Since 2019, Google has been rolling out night modes to all of its apps. The last major holdout is Google Maps, but that’s fortunately coming to an end as its dark theme is set to soon launch globally on Android.
Update 3/1: Following last week’s announcement, the Google Maps dark theme is widely rolling out this evening. It applies to both the map layer and menus. Interesting design changes include how the ocean is pitch black, while various elements and buttons feature a notable outline/raised shadow. Overall, this night mode is rather blue.
Besides the introductory prompt, you can control from Settings > Theme. Make sure you have the latest Android version (10.61.2) of Maps from the Play Store and Force stop from the system App info page if it’s not yet live.
Original 2/23: Google Maps for Android’s dark theme sees the pill-shaped lookup field, carousel of search suggestions, and bottom bar, as well as other buttons, switch to light gray. A soft blue is used to mark your current tab and for the directions FAB. The darkest shade of gray is reserved for the underlying map layer/background when zoomed in, while streets and names are slightly lighter. All pins and icons have been similarly adjusted to fit.
This night mode is meant to provide “your eyes a much-needed break” and help conserve battery life. Users first started seeing it in late September as part of server-side testing. Only a small handful received it, but those that did kept it all these months. However, the theme has been disappearing in recent few days ahead of this upcoming launch.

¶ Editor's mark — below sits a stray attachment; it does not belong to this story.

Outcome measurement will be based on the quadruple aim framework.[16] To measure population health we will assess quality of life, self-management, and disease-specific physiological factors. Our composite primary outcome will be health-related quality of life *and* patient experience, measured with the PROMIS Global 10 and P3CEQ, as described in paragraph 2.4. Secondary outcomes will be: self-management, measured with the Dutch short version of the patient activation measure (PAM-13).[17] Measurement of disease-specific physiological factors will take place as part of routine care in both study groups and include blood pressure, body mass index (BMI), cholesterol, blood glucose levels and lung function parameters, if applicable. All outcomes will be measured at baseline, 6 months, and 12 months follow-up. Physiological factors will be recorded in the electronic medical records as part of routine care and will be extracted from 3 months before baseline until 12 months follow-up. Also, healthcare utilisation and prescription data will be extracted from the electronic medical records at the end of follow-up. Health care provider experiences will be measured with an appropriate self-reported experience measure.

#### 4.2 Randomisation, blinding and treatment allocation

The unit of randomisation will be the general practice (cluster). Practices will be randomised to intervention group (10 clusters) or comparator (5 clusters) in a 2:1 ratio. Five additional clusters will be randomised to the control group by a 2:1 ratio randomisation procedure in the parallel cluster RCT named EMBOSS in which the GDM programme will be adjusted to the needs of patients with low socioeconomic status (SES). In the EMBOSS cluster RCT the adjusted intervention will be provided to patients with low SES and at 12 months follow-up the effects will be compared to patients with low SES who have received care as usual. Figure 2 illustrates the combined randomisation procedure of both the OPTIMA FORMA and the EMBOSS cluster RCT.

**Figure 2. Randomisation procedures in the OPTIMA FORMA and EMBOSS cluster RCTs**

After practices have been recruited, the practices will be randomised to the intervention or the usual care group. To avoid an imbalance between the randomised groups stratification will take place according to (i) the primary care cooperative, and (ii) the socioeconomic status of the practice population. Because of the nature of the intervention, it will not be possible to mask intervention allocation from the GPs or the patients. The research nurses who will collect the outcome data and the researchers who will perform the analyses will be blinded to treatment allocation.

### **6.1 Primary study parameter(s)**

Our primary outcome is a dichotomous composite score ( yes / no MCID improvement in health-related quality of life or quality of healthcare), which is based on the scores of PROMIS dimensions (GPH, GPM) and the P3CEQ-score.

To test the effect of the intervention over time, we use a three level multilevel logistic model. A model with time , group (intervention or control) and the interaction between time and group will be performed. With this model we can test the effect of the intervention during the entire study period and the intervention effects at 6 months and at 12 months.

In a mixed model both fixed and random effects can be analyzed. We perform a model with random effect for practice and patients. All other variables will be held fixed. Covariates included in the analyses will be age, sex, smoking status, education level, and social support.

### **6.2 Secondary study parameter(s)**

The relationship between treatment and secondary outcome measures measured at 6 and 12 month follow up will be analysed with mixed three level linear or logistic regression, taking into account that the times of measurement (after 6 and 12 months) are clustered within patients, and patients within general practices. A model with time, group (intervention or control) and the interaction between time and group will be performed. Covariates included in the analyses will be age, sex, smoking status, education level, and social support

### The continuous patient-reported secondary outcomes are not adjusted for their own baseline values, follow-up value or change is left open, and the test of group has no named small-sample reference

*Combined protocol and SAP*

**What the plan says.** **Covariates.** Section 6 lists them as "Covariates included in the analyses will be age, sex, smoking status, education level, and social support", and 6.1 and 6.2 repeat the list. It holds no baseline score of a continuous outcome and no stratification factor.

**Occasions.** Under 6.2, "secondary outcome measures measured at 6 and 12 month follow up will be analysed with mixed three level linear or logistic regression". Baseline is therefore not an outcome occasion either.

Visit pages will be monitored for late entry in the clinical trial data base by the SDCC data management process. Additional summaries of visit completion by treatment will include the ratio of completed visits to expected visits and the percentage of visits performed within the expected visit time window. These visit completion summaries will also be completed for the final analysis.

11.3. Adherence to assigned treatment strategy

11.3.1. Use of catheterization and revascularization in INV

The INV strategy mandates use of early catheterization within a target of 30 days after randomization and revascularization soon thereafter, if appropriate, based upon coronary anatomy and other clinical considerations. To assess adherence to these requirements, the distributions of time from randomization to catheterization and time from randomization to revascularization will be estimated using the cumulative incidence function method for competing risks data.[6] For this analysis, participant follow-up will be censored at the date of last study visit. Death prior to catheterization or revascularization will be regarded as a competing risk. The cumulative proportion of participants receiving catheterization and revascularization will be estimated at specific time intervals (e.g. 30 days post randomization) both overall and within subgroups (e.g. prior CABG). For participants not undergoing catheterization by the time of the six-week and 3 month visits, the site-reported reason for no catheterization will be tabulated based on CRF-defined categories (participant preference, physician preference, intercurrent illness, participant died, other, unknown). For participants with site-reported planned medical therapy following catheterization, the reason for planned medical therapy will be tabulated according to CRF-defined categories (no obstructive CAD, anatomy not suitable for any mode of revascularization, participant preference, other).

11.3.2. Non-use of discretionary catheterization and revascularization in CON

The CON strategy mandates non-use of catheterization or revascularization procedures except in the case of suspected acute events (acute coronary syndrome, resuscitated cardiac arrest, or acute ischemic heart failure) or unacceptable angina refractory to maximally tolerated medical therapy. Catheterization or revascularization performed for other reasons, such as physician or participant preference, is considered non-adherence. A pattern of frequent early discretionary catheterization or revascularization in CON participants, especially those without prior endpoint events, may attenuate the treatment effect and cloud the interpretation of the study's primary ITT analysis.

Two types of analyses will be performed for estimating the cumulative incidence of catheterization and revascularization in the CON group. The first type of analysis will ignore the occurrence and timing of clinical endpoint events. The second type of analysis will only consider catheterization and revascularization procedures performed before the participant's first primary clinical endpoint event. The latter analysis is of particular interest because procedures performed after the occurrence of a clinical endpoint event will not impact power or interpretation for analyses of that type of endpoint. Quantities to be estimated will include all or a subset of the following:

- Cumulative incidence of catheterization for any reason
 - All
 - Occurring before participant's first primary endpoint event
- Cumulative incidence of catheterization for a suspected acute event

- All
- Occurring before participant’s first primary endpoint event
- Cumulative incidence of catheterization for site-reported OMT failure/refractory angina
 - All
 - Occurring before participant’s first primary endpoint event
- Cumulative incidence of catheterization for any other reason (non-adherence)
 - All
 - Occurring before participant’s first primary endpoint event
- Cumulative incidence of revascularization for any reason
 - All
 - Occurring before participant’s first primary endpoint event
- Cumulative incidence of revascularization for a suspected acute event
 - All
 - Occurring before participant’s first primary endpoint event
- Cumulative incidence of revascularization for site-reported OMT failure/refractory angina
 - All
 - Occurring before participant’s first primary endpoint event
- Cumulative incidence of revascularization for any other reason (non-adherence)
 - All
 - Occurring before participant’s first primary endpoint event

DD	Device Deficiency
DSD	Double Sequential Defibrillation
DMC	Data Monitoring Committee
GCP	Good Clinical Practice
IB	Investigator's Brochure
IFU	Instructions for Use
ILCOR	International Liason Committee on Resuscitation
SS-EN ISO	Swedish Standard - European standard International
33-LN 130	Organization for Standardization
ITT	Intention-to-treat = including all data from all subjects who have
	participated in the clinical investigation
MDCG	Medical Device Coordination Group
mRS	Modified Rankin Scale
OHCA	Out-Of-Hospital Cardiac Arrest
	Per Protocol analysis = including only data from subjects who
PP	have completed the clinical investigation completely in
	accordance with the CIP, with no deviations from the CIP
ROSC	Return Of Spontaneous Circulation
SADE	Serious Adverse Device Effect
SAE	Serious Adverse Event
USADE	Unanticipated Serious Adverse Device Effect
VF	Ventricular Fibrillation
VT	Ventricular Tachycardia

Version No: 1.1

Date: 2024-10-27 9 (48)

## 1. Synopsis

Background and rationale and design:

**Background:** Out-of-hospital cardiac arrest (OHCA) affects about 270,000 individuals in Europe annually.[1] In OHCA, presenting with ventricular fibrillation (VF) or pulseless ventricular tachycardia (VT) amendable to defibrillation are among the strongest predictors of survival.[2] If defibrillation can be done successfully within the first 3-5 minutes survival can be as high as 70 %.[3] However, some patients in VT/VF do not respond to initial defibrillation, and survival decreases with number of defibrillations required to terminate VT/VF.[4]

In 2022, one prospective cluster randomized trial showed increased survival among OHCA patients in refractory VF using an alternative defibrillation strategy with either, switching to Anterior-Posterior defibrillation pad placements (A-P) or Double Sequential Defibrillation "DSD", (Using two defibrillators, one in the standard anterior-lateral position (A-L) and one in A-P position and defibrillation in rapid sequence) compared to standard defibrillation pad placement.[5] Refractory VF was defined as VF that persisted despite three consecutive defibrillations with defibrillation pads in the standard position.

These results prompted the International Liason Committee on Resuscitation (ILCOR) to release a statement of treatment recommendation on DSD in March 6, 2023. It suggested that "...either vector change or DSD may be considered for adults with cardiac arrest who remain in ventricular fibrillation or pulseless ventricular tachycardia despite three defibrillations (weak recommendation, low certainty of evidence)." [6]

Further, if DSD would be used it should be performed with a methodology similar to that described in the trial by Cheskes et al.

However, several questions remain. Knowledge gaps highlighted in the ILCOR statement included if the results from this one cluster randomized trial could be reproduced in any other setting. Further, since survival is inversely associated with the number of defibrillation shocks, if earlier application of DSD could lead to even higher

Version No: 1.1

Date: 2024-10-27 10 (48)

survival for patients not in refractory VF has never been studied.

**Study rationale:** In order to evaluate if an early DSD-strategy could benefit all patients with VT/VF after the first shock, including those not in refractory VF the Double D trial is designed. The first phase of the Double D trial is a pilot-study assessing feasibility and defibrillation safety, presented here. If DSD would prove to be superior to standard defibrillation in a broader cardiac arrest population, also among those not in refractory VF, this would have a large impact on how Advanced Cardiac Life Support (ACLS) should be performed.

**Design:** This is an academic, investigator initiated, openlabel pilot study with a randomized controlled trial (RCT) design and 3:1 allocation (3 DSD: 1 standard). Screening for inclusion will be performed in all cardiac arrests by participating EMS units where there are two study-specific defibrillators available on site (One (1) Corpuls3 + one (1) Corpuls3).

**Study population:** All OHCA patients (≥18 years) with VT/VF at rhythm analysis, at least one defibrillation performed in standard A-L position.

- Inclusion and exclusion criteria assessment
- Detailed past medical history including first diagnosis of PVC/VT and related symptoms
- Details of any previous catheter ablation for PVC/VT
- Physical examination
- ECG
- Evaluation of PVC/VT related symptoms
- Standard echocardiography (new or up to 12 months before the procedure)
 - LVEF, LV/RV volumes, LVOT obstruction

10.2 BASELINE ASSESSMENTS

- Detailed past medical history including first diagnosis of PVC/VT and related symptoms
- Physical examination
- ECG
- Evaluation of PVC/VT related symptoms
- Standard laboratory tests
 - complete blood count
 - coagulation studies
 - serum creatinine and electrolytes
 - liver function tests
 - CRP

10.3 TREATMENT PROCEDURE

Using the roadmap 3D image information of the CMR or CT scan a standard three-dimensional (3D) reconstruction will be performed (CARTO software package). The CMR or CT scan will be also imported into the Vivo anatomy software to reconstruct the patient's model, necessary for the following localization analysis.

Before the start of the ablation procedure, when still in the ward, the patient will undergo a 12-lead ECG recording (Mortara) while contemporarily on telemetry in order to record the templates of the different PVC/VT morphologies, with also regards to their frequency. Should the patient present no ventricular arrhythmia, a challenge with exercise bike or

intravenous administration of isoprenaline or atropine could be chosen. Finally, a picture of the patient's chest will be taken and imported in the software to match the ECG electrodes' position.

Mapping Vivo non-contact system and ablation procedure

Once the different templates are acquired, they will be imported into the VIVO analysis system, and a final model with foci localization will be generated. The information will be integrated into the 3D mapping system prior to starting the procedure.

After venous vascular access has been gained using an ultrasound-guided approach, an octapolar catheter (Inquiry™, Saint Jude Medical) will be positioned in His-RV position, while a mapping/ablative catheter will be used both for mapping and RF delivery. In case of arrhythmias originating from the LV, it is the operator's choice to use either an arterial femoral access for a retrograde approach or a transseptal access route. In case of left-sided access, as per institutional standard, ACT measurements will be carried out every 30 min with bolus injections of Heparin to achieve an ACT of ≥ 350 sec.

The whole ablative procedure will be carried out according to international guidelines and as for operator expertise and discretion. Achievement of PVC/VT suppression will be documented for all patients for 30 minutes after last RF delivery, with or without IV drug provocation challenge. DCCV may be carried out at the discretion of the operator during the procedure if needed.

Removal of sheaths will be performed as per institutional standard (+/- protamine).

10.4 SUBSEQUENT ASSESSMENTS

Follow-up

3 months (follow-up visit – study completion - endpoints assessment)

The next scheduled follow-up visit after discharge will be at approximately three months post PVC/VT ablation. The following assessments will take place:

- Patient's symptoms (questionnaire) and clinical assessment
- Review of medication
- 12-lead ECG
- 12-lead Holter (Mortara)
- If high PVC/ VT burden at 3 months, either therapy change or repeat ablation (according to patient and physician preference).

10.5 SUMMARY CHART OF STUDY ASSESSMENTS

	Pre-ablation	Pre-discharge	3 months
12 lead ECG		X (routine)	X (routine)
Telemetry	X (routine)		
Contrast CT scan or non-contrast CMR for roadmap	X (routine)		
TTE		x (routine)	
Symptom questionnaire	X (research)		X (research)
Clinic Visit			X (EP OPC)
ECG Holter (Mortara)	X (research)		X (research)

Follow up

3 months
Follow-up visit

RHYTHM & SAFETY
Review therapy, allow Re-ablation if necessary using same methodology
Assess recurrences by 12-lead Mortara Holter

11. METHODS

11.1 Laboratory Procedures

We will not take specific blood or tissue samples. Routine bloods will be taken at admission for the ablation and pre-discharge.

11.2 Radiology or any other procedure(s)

Once live, you’ll be greeted with a “New! Maps in dark theme” sheet that presents three standard options. It’s also controllable from Settings > Theme. This main look can be set independent of the navigation appearance, which already has a night-friendly mode.
- Always in light theme
- Always in dark theme
- Same as device theme
Announced alongside other Android features coming this spring, Google says the dark theme is “soon expanding to all Android users globally.” We’re told this means the “coming weeks.” There’s no status for iOS yet, while — as a reminder — spring does not start for another month.
Nevertheless, Google is finally making the look official after a mockup first appeared over a year ago with the launch of Android 10. Other functionality debuting this spring includes:
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